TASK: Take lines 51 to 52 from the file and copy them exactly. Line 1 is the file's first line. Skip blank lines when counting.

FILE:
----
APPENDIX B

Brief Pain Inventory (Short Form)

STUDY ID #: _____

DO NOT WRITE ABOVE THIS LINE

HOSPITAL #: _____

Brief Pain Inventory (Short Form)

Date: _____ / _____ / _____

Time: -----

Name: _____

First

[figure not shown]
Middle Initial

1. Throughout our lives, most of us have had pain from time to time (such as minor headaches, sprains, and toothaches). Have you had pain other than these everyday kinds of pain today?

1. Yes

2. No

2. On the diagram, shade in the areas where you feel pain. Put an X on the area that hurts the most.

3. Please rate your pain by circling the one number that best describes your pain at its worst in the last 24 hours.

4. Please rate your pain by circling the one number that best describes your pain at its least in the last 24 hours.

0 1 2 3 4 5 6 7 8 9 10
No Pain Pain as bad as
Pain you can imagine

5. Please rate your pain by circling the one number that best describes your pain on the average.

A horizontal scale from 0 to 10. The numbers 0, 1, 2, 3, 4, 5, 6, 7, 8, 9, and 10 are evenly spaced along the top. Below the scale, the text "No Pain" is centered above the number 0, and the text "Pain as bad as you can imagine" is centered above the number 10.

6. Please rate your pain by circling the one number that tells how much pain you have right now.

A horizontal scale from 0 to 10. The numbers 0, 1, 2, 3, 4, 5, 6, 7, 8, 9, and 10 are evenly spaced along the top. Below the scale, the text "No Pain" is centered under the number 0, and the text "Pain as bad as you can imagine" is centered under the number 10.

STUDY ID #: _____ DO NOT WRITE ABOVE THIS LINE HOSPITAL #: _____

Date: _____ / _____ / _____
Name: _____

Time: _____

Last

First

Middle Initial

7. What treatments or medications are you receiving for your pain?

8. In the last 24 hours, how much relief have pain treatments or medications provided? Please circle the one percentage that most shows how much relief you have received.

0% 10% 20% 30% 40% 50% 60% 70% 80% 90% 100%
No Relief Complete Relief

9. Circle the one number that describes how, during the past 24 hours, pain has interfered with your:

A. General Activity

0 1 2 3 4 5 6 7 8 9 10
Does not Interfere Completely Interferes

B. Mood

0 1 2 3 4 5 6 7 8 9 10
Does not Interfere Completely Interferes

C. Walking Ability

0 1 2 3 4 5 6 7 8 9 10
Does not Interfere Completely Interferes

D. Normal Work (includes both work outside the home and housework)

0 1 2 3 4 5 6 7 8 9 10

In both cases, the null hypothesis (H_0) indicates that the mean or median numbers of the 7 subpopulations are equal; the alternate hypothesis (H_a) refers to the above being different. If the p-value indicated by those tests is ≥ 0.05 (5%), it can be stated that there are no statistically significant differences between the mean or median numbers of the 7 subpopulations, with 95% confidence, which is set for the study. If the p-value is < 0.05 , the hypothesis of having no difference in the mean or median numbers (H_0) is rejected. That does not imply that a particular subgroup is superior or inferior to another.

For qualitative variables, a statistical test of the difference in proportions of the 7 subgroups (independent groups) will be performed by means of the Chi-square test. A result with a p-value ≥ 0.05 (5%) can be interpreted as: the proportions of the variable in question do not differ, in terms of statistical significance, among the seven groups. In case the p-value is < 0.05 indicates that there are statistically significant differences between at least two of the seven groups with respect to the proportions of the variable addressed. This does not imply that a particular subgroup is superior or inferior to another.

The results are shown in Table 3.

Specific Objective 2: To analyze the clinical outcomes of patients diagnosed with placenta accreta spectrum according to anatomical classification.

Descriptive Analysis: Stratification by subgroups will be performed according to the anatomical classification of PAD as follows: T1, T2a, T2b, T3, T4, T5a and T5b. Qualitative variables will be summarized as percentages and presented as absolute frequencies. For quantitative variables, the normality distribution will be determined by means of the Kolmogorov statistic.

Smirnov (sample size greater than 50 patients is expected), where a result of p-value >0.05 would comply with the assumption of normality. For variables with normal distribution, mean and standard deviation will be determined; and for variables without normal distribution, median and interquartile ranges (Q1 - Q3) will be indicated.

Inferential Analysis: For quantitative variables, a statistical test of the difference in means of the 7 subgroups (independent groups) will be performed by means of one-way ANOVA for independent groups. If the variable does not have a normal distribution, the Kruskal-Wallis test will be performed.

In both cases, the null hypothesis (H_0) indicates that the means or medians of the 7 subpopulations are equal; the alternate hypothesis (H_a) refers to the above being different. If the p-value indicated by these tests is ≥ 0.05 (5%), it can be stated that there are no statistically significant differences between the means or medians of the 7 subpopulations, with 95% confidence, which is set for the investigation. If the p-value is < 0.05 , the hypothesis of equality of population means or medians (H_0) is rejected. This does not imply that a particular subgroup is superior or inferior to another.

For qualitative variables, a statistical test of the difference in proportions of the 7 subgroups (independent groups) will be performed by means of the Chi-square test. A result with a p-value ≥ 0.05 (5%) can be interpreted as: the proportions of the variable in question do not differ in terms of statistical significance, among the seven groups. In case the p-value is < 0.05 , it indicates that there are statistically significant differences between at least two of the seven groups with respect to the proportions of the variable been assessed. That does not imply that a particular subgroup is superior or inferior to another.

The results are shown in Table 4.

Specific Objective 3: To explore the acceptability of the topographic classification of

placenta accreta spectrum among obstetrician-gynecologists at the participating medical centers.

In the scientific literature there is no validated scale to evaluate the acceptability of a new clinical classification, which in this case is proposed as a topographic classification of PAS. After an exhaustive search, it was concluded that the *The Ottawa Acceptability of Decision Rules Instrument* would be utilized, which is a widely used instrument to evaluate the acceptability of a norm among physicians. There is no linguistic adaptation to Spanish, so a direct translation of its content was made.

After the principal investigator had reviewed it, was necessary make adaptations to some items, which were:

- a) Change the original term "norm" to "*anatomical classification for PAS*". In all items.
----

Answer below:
The results are shown in Table 3.

Specific Objective 2: To analyze the clinical outcomes of patients diagnosed with placenta accreta spectrum according to anatomical classification.